Sunday, July 11, 2010

Dumbo Part 13


The elephants, who have all suffered from the collapse of the pachyderm pyramid, learn that Dumbo has been made a clown and take an oath declaring that he is no longer an elephant.

I love the end of shot 13, which is a literal visualization of putting somebody's tail in a sling.

Once again, we have Bill Tytla showing off his versatility as an actor, handling the various elephant personalities and keeping them distinct as individuals. In shot 21, when the Verna Felton character barks, "Out with it!" Tytla animates a great, fast accent on Catty before she reveals Dumbo's fate. Catty typically oozes through her movements, so the accent really emphasizes how surprised she is by the command.

Throughout the draft, there are shots that are missing in the final film. In this sequence, it apears that shots 17-19 were done and then scrapped. They could be as simple as story panels in a leica reel or could be full colour shots. I wonder if there is Tytla animation from this film sitting somewhere in the Disney archives. I'm not aware of anything like that showing up as a DVD extra for this film.

As good as Tytla's animation is, the assistant work is lacking. If you carefully watch this sequence and pay attention to the various bandages as the elephants move, you can see that they're not nailed into place. They tend to drift. While it's not enough to bother a casual viewer, anyone with an animation background can spot the problem. My assumption is that this is another byproduct of the tight budget.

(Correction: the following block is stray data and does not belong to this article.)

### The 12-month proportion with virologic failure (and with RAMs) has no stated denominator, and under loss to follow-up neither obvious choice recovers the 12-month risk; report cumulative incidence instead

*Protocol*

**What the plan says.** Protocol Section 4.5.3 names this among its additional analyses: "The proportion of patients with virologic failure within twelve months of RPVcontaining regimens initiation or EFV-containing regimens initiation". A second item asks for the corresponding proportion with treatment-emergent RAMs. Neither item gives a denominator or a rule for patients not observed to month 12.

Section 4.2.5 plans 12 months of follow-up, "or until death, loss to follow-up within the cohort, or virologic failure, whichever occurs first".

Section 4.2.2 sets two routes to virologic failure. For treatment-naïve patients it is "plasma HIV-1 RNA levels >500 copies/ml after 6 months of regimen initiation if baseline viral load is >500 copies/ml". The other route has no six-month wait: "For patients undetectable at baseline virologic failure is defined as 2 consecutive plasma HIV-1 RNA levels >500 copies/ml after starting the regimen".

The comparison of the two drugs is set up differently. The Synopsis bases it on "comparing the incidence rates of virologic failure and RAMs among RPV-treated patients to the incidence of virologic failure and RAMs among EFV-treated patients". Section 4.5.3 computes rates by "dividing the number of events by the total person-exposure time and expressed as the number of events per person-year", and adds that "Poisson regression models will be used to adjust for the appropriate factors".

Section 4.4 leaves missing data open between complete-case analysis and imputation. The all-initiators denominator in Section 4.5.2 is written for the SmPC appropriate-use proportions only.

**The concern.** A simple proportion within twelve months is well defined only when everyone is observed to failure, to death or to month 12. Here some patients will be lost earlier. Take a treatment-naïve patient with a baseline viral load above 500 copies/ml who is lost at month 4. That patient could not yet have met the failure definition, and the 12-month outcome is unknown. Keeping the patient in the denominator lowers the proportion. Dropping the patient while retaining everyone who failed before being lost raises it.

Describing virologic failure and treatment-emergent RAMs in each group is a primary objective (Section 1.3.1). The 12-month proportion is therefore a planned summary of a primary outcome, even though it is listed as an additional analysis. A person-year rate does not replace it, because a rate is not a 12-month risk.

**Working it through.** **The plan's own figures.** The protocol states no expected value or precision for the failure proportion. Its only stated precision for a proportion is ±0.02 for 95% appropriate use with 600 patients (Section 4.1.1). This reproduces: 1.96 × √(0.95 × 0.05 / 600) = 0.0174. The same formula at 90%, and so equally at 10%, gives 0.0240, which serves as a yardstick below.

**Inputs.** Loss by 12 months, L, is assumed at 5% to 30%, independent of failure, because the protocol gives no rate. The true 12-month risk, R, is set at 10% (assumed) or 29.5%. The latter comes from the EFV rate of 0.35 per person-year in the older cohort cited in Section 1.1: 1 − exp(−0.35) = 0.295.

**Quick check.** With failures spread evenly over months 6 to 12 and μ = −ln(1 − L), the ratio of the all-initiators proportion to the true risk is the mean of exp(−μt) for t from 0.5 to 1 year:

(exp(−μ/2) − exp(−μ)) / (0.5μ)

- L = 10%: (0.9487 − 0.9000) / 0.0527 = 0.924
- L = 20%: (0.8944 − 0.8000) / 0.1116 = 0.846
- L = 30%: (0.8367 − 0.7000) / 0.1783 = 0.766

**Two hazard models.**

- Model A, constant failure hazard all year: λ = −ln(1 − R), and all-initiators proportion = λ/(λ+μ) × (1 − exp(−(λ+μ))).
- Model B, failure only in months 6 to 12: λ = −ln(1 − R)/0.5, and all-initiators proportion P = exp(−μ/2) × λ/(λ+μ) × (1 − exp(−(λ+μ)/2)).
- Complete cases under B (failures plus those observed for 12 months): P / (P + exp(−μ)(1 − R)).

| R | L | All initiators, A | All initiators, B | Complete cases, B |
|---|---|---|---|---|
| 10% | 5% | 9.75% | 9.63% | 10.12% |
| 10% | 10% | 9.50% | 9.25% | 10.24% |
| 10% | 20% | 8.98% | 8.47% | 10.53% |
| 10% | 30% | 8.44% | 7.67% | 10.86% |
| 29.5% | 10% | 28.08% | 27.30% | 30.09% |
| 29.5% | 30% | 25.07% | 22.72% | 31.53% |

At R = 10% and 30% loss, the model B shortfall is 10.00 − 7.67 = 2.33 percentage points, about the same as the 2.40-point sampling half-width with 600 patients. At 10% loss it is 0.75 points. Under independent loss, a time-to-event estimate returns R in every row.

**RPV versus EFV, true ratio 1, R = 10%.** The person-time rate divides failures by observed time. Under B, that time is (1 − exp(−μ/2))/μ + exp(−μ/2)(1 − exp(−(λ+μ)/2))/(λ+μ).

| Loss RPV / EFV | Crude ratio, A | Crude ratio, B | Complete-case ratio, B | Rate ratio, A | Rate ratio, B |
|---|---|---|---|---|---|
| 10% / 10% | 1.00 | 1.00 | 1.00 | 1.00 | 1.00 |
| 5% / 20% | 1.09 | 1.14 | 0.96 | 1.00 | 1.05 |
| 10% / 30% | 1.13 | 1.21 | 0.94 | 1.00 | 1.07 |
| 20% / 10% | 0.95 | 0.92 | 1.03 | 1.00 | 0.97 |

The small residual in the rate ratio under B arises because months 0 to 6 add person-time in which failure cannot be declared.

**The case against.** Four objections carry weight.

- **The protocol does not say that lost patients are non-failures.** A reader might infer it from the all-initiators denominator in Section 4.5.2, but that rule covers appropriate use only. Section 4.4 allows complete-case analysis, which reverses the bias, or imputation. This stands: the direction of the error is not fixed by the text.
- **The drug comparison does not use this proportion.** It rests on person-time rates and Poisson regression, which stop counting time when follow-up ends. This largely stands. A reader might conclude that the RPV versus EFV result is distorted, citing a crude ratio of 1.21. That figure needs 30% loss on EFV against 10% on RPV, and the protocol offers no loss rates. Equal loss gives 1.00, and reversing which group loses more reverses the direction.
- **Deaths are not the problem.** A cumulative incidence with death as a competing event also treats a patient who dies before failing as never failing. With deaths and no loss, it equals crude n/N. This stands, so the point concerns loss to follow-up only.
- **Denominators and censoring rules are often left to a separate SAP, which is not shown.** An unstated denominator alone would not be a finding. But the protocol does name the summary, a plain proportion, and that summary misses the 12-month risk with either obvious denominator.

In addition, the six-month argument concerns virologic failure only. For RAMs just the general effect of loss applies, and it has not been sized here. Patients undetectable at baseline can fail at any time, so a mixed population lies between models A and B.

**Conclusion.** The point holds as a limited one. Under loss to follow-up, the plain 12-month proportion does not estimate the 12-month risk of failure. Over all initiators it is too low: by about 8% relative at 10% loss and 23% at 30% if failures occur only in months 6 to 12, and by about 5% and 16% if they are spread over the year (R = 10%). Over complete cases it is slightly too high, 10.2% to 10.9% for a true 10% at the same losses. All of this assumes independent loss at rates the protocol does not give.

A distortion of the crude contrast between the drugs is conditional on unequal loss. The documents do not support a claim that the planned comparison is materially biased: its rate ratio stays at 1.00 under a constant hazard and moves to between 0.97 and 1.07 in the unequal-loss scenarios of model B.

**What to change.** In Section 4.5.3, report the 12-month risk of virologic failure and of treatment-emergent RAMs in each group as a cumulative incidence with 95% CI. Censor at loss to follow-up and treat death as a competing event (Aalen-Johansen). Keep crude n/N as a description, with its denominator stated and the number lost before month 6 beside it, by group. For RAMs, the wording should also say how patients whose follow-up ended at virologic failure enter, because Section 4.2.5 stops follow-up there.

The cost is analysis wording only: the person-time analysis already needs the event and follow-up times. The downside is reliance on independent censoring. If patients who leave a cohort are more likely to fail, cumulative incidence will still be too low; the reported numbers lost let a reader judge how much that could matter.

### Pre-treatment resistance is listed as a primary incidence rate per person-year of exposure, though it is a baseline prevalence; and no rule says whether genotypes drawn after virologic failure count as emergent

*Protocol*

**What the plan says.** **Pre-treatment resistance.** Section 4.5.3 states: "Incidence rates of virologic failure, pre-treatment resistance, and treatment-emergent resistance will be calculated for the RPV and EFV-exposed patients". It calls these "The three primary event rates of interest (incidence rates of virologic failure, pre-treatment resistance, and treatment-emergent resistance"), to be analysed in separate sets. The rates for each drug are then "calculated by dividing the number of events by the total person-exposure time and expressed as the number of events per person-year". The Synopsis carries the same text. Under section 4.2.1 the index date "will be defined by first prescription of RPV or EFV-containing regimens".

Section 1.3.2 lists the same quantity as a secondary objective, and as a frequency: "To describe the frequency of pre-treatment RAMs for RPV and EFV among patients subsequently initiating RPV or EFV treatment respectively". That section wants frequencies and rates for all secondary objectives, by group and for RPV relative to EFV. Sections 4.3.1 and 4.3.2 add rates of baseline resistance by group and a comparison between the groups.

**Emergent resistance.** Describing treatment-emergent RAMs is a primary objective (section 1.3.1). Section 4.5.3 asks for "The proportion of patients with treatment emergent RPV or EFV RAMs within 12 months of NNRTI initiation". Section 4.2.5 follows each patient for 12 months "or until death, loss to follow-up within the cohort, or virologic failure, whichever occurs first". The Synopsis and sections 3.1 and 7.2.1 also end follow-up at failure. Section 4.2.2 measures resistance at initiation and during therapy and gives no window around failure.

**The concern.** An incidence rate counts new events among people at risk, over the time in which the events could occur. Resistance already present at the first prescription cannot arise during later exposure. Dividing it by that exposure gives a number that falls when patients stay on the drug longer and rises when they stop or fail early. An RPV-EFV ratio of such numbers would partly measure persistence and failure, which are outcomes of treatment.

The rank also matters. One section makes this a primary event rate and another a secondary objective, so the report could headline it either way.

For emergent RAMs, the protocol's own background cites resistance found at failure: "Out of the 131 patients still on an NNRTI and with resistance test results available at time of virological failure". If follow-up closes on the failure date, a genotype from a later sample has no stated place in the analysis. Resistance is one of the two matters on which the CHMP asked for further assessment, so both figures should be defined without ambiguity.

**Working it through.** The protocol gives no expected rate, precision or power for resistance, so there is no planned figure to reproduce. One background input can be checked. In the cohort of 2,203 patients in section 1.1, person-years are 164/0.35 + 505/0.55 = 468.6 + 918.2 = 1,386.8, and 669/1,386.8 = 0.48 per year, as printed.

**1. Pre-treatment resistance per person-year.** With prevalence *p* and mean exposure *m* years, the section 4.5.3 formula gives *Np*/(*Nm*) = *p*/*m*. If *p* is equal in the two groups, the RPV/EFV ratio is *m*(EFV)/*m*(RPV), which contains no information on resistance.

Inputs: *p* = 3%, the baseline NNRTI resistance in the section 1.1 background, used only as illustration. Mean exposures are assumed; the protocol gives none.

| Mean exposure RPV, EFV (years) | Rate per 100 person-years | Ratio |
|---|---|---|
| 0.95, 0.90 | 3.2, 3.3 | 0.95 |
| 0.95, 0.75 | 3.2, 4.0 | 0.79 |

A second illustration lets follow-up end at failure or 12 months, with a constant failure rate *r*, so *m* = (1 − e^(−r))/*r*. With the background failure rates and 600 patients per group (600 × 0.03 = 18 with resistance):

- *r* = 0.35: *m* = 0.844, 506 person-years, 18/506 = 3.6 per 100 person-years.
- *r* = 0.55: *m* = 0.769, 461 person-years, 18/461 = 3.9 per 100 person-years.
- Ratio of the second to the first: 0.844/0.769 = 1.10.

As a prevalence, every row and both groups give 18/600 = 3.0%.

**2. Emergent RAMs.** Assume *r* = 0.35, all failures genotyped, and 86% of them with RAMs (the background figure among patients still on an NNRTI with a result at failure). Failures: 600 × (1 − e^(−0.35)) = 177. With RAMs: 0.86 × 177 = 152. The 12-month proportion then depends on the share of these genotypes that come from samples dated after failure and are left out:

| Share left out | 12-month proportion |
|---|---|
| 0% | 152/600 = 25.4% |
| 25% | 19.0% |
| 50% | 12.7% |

There is an inconsistency with the elephants' trunks. In shot 16 there is an elephant whose trunk is totally bandaged, yet in shot 24, when presumably all the elephants take the oath, that trunk is nowhere to be seen.

6 comments:

Steven Hartley said...

This is bascially a whole sequence with animation by Bill Tytla, and no effects on the ice block block in Catty's head, no its just an ALL Tytla sequence!

Can't wait for the Clowns sequence!!

Eric Noble said...

I love this. Bill Tytla was one of the greatest animators ever. It really is the strength of the characters and the character animation that carries this film. I love how every sequence builds on the previous one, giving a more rounded view of that world.

stevef said...

In Stephen Kanfer's "Serious Business" it's stated that Tytla animated the trunk touch sequence and then quit Disney. I wonder if the imperfect assistant work in this scene may have been caused by Tytla's departure.

Mark Mayerson said...

Stephen Kanfer's book is shot through with errors and this is one of them. Dumbo was released in 1940, before the U.S. entered World War II. Tytla definitely animated on Education for Death, which was made after the United States entered World War II, so he was at the studio for several more years after Dumbo before he left.

David Nethery said...

Tytla also animated on Victory Through Air Power, released in 1943 . Canemaker's long biographical piece on Tytla (available on the ASIFA Animation Archive) states that Tytla resigned from Disney on Feb. 25, 1943.

stevef said...

Goes to show there's a good deal of misinformation out there. That's why I enjoy these posts. Thanks.